Interestingly, WMS 9 has been complete for some time and is now being used in production environments, such as MSNBC.com. The product will become available with the RTM version of Win.NET Server, however, which will be launched publicly in early 2003.
Windows Media Software Developer Kit (SDK) 9 Series
Unlike previous versions of Microsoft's Windows Media technologies, Windows Media 9 Series is a fully extensible platform, which is technical way of saying that it's friendly to third party developers who want to add Windows Media technologies to their own products or add functionality to the products Microsoft has already created. To this end, Windows Media 9 Series exposes thousands of Application Programming Interfaces (APIs) for low-level C++ programmers, as well as numerous higher-level interfaces for content creators. For example, you can build support for WMA and WMV 9 into your applications or digital devices, or add Windows Media 9 digital media playback capabilities to your applications and Web applications.
"What customers have told us is that they want better interoperability between software applications and through to hardware devices as well," said Nick Vicars-Harris, a Program Manager in the Windows Digital Media Division. "We've locked down the audio codec, and now the video codec is locked down as well. We're testing compatibility with third party editing applications now to ensure that they are exposing the latest platform features, and enabling new media types."
Extending the Platform
One of the more interesting parts of the Windows Media 9 Series Reviewers' Workshop was the presentations by Adobe and Anark, two third party software developers that are heavily investing in Microsoft's latest digital media technologies.
Bill Hensler, the Director of Dynamic Media at Adobe ("those are the Adobe products that don't print," he noted wryly), gave an impressive endorsement of and commitment to Windows Media 9 Series, something I hadn't expected from a company ostensibly so closely aligned with Apple Computer. But Hensler was downright effusive in his praise of Windows Media 9, even offering up the following top reasons Adobe loves Windows Media 9 Series:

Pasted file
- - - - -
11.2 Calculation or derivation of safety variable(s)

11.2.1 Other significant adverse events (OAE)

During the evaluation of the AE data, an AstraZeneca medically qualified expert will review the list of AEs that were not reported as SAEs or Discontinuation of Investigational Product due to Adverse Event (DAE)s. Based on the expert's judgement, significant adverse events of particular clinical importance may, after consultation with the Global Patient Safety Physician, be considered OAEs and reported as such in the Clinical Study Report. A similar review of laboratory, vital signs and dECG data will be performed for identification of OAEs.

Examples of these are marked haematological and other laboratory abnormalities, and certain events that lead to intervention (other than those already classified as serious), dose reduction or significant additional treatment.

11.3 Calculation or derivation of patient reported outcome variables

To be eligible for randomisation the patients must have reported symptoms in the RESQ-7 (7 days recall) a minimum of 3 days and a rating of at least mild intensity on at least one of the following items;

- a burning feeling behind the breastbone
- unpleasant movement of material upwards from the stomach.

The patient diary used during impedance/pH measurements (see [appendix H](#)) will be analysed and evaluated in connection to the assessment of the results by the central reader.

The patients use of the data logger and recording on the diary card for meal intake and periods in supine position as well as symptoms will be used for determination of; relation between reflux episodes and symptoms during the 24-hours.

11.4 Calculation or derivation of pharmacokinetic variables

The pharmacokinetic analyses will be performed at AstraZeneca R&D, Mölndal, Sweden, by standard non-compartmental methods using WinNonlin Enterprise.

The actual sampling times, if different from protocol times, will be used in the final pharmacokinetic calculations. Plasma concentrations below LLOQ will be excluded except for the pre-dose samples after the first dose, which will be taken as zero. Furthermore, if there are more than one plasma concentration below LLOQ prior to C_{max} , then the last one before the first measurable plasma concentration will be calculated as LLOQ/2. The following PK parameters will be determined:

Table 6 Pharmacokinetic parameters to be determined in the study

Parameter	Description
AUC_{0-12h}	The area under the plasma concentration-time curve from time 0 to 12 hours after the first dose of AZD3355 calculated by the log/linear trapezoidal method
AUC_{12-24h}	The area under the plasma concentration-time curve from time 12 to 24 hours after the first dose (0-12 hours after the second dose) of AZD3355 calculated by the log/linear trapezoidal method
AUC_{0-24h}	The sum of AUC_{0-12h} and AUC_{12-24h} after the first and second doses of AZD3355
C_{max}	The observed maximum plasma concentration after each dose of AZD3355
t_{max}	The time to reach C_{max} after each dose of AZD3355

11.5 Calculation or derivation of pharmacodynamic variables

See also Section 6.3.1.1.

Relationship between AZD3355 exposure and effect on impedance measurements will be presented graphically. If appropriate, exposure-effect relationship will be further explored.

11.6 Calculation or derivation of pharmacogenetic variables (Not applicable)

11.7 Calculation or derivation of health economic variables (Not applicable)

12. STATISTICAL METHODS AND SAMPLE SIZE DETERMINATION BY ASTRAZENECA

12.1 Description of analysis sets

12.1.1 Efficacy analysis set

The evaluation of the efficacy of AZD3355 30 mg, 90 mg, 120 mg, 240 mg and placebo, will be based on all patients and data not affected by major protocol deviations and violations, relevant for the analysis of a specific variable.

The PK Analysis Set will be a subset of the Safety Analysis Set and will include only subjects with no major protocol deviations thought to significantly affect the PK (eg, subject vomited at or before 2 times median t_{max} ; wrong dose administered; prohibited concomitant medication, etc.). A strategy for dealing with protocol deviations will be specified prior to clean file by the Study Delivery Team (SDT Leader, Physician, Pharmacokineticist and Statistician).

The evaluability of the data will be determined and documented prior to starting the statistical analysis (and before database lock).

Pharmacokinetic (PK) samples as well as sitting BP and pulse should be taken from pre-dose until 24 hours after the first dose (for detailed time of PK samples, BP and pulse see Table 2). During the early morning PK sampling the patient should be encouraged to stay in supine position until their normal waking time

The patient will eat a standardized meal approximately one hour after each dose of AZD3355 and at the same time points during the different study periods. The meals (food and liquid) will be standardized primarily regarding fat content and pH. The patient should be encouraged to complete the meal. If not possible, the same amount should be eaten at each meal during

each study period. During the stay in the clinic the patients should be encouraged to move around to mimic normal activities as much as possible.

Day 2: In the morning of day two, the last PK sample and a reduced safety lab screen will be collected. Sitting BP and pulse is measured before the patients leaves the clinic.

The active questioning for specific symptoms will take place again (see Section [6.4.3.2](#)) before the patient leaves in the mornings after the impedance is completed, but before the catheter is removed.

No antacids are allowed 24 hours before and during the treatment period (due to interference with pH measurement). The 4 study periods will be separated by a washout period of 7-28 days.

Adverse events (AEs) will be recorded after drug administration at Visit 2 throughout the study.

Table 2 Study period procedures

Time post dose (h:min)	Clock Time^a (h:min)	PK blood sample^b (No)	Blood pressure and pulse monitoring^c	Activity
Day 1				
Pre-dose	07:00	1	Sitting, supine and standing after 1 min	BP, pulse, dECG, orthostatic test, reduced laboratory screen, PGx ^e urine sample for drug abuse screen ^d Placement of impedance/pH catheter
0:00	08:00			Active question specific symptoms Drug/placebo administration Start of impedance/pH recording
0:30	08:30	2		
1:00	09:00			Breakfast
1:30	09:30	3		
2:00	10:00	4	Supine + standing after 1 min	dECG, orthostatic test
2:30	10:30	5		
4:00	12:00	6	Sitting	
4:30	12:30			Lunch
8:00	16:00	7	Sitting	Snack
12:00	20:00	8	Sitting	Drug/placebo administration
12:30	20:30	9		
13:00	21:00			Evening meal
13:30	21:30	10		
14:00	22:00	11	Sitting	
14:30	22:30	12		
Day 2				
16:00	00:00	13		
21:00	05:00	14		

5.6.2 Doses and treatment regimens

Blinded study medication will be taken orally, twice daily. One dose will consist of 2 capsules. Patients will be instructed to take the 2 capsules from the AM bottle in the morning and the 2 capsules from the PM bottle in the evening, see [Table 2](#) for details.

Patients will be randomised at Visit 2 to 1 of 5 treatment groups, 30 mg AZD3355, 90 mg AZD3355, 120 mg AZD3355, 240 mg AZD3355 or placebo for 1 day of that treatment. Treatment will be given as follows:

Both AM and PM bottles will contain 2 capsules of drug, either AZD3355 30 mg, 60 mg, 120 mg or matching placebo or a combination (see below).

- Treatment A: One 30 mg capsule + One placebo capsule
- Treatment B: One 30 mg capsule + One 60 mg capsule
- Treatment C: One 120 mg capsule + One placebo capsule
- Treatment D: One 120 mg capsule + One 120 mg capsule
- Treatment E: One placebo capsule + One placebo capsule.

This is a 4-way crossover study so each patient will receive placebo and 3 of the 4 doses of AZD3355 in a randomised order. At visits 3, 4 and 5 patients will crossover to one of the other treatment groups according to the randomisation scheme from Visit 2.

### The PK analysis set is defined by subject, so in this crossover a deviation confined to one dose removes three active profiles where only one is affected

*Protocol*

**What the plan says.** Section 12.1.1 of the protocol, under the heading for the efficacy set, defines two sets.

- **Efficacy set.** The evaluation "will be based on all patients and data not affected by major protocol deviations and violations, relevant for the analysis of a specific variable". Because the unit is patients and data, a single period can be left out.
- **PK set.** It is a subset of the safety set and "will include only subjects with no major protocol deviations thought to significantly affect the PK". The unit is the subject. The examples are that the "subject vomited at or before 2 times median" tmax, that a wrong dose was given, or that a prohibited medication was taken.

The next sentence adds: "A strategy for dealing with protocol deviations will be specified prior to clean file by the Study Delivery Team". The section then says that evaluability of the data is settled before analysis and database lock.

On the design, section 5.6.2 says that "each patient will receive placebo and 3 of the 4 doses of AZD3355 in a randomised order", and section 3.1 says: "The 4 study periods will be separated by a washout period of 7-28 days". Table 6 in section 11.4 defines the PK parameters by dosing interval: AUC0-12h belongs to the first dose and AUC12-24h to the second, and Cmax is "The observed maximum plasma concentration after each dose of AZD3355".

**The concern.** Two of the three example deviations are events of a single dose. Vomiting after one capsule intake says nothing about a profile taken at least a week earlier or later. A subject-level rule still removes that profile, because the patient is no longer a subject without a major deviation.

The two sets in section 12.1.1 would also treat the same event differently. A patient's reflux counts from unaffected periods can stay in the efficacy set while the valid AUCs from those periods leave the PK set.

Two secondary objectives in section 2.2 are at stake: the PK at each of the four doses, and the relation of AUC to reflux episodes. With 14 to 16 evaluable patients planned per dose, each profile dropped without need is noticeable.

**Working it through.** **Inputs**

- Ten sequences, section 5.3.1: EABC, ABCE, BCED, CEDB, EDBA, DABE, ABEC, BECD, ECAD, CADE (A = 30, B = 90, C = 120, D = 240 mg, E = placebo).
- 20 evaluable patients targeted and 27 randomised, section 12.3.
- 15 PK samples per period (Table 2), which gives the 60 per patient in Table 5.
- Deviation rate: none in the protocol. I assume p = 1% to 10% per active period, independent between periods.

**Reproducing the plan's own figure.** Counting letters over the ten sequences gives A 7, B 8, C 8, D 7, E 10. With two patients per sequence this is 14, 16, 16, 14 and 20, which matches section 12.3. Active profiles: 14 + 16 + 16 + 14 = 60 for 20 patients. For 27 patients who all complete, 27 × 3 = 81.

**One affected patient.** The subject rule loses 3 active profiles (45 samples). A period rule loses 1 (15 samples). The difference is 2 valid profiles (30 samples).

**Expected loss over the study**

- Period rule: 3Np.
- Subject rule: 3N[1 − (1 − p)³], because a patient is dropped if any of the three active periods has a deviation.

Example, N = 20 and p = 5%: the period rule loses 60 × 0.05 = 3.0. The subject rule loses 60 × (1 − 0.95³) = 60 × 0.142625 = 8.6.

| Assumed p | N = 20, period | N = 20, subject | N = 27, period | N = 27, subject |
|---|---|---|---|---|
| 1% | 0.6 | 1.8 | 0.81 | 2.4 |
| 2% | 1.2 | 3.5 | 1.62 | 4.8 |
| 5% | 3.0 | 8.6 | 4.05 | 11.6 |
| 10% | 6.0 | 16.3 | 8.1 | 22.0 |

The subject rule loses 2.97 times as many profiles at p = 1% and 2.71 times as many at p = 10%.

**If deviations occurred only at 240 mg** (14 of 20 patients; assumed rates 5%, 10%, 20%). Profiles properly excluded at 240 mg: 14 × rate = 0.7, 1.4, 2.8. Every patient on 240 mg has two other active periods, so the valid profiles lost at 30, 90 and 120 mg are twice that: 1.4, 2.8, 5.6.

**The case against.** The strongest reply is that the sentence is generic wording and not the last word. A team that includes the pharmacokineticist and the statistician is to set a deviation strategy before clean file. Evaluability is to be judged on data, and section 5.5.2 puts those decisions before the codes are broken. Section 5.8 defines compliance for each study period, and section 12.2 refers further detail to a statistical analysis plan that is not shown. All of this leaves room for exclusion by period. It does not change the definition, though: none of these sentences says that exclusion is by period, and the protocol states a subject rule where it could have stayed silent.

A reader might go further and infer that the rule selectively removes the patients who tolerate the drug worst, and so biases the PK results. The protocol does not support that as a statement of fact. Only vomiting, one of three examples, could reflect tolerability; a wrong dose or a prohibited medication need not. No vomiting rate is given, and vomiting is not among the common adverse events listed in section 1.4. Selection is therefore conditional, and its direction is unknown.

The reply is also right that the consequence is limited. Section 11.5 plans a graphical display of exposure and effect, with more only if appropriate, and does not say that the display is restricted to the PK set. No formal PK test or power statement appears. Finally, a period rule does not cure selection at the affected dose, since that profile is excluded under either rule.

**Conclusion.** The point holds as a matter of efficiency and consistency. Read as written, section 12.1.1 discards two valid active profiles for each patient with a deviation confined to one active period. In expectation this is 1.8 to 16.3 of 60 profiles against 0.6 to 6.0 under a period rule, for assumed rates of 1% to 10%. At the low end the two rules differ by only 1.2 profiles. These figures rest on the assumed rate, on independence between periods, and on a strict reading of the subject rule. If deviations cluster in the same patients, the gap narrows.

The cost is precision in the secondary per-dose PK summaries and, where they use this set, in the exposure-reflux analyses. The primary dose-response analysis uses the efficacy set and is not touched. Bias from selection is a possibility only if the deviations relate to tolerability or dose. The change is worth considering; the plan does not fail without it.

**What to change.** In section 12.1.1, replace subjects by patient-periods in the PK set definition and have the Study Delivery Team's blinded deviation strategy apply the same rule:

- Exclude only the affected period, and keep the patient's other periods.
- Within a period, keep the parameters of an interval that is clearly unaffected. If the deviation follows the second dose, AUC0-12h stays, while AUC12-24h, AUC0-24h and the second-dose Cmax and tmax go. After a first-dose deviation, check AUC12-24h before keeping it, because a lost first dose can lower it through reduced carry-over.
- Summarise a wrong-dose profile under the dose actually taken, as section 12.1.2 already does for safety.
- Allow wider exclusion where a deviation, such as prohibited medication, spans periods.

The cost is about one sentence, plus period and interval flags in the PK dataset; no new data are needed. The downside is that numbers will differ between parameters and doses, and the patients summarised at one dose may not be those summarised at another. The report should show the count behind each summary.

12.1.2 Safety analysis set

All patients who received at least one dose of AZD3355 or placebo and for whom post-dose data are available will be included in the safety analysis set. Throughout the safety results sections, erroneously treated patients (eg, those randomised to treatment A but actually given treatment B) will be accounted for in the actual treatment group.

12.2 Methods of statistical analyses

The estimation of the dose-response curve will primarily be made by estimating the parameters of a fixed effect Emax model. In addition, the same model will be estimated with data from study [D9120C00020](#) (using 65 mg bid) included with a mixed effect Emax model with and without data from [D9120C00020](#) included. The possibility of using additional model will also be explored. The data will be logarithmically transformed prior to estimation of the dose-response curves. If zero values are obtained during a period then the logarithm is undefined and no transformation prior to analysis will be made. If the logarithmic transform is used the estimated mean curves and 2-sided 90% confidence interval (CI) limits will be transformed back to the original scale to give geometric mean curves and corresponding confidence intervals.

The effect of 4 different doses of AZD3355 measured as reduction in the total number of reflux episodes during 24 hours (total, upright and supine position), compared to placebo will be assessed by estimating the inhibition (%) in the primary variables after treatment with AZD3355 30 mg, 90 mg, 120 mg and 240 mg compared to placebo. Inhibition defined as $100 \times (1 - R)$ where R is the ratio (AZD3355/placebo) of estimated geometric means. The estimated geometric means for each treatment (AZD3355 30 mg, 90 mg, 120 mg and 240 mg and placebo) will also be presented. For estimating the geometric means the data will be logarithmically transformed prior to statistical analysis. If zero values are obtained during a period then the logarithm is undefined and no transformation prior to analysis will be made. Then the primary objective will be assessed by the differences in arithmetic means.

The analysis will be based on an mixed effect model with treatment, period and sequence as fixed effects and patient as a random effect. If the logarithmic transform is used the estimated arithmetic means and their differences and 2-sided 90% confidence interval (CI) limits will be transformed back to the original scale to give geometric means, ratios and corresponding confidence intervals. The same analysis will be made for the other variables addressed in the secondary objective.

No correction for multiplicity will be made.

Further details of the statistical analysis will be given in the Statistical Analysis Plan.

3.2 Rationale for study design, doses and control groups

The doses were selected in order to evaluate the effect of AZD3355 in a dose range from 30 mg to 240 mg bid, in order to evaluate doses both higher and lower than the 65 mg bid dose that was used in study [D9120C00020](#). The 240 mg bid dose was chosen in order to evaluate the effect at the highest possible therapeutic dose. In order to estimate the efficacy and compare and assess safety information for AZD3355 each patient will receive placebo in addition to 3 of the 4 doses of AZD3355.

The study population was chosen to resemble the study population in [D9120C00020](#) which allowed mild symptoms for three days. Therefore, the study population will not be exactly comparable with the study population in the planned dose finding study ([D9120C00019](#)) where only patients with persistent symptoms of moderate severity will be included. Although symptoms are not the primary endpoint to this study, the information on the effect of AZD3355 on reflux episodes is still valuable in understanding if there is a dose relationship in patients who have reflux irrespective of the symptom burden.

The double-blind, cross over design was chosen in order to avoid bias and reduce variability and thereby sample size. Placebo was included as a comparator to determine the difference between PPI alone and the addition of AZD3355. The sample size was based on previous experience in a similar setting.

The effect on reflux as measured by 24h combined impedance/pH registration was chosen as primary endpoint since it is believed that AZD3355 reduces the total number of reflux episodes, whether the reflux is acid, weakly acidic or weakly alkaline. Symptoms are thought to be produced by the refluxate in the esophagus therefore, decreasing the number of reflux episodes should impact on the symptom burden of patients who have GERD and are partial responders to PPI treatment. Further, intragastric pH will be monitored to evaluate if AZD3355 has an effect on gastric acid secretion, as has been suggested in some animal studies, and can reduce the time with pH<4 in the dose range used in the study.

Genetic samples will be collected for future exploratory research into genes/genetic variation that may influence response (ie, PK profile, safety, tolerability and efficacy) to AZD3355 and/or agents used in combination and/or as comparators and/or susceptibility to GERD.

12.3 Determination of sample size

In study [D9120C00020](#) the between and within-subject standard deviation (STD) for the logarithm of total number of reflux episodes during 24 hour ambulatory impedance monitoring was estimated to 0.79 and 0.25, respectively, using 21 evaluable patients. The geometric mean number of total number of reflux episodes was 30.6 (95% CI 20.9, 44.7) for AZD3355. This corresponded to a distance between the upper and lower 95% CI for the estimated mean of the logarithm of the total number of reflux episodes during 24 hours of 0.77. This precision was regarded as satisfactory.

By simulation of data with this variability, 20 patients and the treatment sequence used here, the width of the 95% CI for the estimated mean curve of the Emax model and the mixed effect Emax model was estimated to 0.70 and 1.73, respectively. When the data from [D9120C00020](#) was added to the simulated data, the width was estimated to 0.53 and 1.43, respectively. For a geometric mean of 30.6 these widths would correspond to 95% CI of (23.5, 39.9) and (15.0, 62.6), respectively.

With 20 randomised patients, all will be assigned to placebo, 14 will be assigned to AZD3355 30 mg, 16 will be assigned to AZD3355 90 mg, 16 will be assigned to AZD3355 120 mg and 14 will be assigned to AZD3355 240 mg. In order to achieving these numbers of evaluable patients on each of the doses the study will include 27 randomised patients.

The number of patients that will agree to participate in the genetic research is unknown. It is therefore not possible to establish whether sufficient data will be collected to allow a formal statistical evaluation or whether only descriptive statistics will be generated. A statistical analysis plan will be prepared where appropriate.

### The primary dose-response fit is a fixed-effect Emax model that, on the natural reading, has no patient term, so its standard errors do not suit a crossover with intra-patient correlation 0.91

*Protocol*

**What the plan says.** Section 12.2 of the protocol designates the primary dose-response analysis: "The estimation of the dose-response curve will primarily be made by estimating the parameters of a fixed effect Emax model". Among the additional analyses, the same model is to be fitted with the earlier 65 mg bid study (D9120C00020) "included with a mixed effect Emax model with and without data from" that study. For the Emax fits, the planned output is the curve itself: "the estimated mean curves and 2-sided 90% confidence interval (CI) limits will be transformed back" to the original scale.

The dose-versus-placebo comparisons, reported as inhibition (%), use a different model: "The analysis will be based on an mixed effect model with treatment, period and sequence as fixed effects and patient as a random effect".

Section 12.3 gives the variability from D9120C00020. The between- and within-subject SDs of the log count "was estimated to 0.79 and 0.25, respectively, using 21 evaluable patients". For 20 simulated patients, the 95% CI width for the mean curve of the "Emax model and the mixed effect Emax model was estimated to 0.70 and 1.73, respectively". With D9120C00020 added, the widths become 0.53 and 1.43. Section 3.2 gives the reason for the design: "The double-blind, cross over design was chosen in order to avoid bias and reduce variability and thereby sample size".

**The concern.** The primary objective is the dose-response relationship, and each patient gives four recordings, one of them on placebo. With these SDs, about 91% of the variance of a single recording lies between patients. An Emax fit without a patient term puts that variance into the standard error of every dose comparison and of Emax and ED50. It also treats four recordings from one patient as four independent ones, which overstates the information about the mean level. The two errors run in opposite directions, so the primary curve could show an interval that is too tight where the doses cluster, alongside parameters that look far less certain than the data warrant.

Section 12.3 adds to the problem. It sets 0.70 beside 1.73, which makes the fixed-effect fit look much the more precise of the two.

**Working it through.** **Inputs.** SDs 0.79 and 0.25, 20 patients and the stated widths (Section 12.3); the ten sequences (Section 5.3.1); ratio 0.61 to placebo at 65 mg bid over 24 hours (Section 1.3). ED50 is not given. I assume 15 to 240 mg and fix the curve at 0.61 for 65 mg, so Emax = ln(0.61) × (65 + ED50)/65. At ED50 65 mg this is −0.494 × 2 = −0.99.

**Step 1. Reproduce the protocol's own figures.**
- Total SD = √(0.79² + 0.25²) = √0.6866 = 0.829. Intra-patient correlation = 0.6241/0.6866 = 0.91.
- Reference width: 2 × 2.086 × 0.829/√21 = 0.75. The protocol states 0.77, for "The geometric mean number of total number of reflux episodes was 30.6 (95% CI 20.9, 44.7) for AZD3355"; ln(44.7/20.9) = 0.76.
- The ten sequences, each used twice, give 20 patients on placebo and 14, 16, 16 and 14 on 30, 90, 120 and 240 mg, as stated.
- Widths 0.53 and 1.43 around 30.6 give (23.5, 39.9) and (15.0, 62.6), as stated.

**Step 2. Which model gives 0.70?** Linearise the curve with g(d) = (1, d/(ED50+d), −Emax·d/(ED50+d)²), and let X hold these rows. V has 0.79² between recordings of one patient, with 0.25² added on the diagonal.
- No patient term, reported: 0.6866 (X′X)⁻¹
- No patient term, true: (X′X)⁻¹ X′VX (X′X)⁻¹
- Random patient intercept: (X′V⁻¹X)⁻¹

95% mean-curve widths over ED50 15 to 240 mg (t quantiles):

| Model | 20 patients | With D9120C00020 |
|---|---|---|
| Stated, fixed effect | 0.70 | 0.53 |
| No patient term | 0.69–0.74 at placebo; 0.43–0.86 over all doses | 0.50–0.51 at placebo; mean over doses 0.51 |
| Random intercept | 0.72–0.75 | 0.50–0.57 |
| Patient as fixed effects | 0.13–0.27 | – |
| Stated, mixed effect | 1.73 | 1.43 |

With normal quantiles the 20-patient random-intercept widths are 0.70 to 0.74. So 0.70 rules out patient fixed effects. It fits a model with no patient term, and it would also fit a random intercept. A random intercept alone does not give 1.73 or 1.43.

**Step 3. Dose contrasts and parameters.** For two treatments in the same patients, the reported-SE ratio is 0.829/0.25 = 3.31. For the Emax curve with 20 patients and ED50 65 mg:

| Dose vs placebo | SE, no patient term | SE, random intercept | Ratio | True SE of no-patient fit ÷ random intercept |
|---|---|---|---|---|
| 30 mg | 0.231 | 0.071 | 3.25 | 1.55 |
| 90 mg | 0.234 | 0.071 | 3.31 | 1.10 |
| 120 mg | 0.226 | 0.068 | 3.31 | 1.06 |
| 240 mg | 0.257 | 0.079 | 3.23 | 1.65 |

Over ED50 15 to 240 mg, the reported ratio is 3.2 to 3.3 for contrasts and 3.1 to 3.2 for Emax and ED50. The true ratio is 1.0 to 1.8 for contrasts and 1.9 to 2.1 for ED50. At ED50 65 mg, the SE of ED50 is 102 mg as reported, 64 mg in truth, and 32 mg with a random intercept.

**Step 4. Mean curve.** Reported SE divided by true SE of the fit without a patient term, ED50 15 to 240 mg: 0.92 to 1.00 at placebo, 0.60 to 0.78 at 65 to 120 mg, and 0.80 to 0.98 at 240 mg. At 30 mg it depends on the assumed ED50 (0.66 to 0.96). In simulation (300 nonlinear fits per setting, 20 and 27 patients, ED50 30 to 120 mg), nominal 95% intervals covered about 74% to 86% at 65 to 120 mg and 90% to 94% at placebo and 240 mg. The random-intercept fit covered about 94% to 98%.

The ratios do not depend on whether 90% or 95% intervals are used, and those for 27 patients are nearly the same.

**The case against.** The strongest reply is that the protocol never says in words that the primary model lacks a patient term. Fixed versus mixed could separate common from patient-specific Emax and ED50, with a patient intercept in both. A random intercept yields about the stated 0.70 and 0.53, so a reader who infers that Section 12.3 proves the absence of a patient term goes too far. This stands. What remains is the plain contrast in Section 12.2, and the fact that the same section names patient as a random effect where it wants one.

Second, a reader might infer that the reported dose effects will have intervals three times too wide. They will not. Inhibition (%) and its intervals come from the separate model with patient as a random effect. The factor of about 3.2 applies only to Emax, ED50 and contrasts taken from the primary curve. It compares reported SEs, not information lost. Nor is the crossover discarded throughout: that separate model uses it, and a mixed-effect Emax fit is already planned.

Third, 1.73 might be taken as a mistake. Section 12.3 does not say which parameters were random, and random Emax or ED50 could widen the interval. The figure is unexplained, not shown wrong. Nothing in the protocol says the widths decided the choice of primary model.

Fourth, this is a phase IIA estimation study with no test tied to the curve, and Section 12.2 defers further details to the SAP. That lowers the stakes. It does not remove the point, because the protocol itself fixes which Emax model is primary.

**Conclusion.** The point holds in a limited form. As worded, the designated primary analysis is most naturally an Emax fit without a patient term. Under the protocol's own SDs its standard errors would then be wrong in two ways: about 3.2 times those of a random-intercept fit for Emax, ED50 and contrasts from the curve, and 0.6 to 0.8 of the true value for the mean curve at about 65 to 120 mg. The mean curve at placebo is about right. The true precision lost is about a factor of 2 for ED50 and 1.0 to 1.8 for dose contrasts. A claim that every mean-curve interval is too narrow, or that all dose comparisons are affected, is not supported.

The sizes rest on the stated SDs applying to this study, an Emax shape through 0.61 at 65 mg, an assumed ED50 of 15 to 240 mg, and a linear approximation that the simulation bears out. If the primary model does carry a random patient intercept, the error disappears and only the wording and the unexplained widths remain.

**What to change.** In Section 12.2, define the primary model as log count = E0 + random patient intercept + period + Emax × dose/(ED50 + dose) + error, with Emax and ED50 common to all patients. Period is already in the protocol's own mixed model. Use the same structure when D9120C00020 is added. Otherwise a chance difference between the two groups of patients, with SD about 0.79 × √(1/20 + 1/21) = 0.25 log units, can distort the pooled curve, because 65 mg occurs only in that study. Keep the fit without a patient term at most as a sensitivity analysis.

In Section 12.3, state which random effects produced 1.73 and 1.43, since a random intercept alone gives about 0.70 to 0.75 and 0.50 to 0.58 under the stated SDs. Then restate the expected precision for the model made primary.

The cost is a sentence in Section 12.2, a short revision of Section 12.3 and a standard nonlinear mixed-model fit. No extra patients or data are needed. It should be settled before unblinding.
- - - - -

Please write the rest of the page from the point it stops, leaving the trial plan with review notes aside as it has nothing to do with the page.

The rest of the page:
Delivery of high quality video and audio - Finally, fast streaming and state of the art media.
Multi-channel sound - DVD audio quality over the web to all of your speakers. Support for this feature will be in future Adobe products.
Hi-Definition frame sizes - He-Def quality at DVD bandwidths. "This is a big deal for After Effects moving on," Hensler said. "If you're trying to do comp or proof exchanges with clients, you want to see them at the right frame rate."
Improvements in the SDK - Easier updating of the media architecture means faster feature improvements for customers.
Now, you can actually edit in Windows Media Video format if you need to.
Time code support we actually like. "Unlike QuickTime's time code support, which I hate," Hensler added.
Broadcast color spaces and aspects - Better compression and faster results. "Aspects are necessary," he said, "because TV does not have square pixels. So it's correct for broadcast now. Did I say this was important?"
Frame level access to media sample, which enables media editing and transfer.
Synchronous support - "This is Media when I want it," Hensler said. "Editors are moving to real time effects. Our goal is to squish access to the media and do effects in real time."
Adobe is building support for Windows Media 9 formats into Premiere, After Effects, Live Motion, "players to be named at a later date," and upcoming DVD authoring tools. This includes an add-on for Premiere 6.5, due shortly after Corona ships, that will allow for the import and export of Windows Media 9 formats. There will also be an update to After Effects 5.5. But the most impressive news from Hensler, and this really shows the commitment Adobe is making in Windows Media 9 Series, is that Adobe is moving all of its Dynamic Media training material over to Windows Media 9 formats. "This is a huge deal," he said. "Windows media is it."
Longer term, Adobe will support Windows Media 9 formats in all of its Dynamic Media products, and the company will use Windows Media 9 formats as the interchange file formats of choice for all of its Windows-based products. "In the past, we had to deal with QuickTime to move files back and forth," he said.
As for Anark, I later came to understand that the company's demonstration that day was just a prelude to the Longhorn user interface, though that wasn't discussed that the Reviewers' Conference. Anark develops interactive multimedia applications for the desktop and Web that might, conceptually, be thought of as Flash-like animations with photorealistic video. The Web-based stuff is impressive, but the desktop-based versions--and I think it's safe to say that this is where Longhorn is heading--are unbelievably compelling. The effect is that you're watching a video but can interact with it.
Justin Ebert, the Senior Vice President of Product Development at Anark, discussed Anark Studio 1.5, which the company is now working on. "Prior to Windows Media 9, we couldn't deploy our software inside the media player, which was really the logical place. But there were limitations to the architecture, and you couldn't develop extensions to the player. Windows Media Player 7 and 8 only supported audio, video, skins and visualizations. That was it. Now we have a new extensibility architecture, and we're working heavily with this to deliver a new generation of rich media experiences. The [Windows Media 9] codecs are phenomenal, and we're leverage that capability. It's a new market opportunity for people that would use video compositing software to create interactive experiences."